Can umpires make you a better communicator?

Can umpires make you a better communicator?

Published on May 15, 2019
By Charles McAtee, APR

I started a new side hustle recently and it has made me a better communicator.

I’m now an umpire at a local youth baseball league.

Some of you are probably asking why I’d do such a thing. Several friends and family members were more direct with comments like, “are you crazy,” and “do you like being yelled at?”

All fair questions.

Simply put, I love baseball and I thought this would be another way to stay involved in the game (I also play in an adult league, but that’s another story), get outdoors more and have fun.

However, one of the unexpected side effects is that it has made me a better communicator. Baseball is filled with signals. Whether it’s between the pitcher and catcher, manager and players, base coach to batter, or coach to fielders, everyone is constantly communicating.

Here are a couple things I’ve learned after umpiring a few games, and how they relate to business communications.

  • You and your partner must constantly communicate. If you don’t, you’ll find yourself out of position and unable to make the correct call. This is when coaches, players and fans yell at you.

Businesses and leaders also need to communicate constantly. And I’m not just talking about sending an email or shooting a video. Those aren’t communications, they’re messages. True communication is two-way. You send a message to your employees or customers, and then you listen to what they say or what they do (or don’t do). Communication is an ongoing process. It’s a conversation. It shouldn’t stop.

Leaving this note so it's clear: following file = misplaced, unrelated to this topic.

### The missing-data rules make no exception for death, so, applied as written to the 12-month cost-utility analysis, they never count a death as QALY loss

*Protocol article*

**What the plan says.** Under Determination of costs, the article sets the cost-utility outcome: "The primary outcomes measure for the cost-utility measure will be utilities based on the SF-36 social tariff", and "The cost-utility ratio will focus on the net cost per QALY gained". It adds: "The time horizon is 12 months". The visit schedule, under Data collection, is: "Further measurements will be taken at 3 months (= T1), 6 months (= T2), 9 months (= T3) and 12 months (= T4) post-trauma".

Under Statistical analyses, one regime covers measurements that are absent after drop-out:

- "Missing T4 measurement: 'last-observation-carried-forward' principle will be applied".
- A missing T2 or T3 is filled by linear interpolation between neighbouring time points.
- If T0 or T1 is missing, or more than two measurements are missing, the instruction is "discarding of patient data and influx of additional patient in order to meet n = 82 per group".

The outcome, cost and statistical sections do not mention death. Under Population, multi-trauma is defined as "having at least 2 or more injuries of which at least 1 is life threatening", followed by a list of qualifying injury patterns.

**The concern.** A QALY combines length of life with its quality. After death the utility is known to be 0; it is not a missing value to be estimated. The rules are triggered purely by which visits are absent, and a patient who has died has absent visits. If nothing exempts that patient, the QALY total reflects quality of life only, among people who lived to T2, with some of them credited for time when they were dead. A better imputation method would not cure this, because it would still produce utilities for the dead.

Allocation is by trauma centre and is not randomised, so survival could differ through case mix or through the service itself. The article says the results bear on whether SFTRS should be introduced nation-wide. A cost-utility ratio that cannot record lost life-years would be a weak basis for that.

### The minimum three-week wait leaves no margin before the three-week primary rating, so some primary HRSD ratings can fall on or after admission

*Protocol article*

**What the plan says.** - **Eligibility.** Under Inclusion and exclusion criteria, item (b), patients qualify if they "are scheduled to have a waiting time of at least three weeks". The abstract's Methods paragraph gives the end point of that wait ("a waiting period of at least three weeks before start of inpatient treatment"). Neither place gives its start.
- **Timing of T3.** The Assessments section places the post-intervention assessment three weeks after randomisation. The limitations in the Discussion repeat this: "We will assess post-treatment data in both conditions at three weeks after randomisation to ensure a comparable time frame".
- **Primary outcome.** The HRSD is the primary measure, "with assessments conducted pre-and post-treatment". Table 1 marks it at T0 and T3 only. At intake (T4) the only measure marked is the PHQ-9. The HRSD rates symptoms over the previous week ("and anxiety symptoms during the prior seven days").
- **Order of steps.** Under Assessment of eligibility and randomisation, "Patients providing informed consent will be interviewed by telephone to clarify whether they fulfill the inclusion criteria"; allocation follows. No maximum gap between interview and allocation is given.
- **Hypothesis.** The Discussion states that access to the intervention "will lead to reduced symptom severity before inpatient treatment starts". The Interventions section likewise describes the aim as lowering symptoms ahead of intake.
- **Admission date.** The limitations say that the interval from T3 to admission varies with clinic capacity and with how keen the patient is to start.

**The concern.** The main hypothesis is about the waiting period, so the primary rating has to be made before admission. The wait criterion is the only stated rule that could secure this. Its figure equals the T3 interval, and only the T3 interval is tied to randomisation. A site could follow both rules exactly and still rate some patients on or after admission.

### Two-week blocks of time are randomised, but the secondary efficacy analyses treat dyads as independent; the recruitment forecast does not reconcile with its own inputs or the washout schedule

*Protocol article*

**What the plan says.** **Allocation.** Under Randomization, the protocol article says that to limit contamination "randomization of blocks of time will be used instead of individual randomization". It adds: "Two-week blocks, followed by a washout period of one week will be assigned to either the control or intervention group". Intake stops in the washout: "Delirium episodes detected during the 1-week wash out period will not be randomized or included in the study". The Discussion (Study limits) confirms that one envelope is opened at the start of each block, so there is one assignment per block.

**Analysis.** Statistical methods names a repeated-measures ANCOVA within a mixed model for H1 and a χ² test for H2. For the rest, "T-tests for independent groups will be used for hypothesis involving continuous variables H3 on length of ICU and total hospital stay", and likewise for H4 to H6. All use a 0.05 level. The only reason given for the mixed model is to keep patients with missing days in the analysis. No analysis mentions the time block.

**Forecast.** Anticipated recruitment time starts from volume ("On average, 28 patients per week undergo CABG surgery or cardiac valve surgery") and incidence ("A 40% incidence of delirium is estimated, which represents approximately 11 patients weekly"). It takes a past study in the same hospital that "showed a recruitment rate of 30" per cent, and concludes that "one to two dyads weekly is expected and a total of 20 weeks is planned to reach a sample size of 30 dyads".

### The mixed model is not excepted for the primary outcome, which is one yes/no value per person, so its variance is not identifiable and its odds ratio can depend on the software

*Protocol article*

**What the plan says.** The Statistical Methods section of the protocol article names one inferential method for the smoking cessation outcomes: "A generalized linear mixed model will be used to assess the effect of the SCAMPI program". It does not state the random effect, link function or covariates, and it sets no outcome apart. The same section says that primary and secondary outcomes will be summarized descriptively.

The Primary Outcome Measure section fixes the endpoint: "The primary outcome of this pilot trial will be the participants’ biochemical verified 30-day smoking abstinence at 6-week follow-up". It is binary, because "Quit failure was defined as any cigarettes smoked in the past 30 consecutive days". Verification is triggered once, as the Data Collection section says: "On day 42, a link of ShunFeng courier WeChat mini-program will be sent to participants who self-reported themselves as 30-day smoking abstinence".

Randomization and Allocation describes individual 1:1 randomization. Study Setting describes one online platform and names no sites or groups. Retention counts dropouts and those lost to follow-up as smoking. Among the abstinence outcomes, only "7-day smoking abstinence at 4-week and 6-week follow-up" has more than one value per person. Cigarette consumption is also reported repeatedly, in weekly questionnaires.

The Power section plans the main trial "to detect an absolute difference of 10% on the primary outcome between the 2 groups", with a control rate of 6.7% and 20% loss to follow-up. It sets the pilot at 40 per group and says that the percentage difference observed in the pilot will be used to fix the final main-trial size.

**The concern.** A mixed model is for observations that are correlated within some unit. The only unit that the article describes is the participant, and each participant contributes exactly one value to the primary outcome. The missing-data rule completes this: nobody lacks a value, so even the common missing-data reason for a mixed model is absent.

• Take a breath before making a call. The best umpires take a moment to process what just happened. By taking a breath, you’re more likely to get the call right.

Too often in today’s world we quickly react to what just happened and we often respond too fast (see most social media controversies). If you take a breath, especially in a crisis situation, you’re more likely to communicate effectively and save yourself time, customers, employees and money.

  • It’s harder than it looks. It’s true that the best umpires are unassuming. You usually don’t notice them until there’s a problem. You don’t want to become “the story” in any game (i.e. NBA playoffs).

Think about it, how often to do you notice when a communication is well written or produced? How about when it’s poorly crafted? I’m guessing you’re more likely to notice (and act on) the stronger communications.

How is your business, leader or team communicating? Are they consistent and constant? Do they react to the daily events, or are they strategic and thinking about the long-term?

If you want to improve your communication strategy and effectiveness, give Charlie McAtee Communications a call. Let’s have a real conversation.

Oh, and don’t forget to play ball!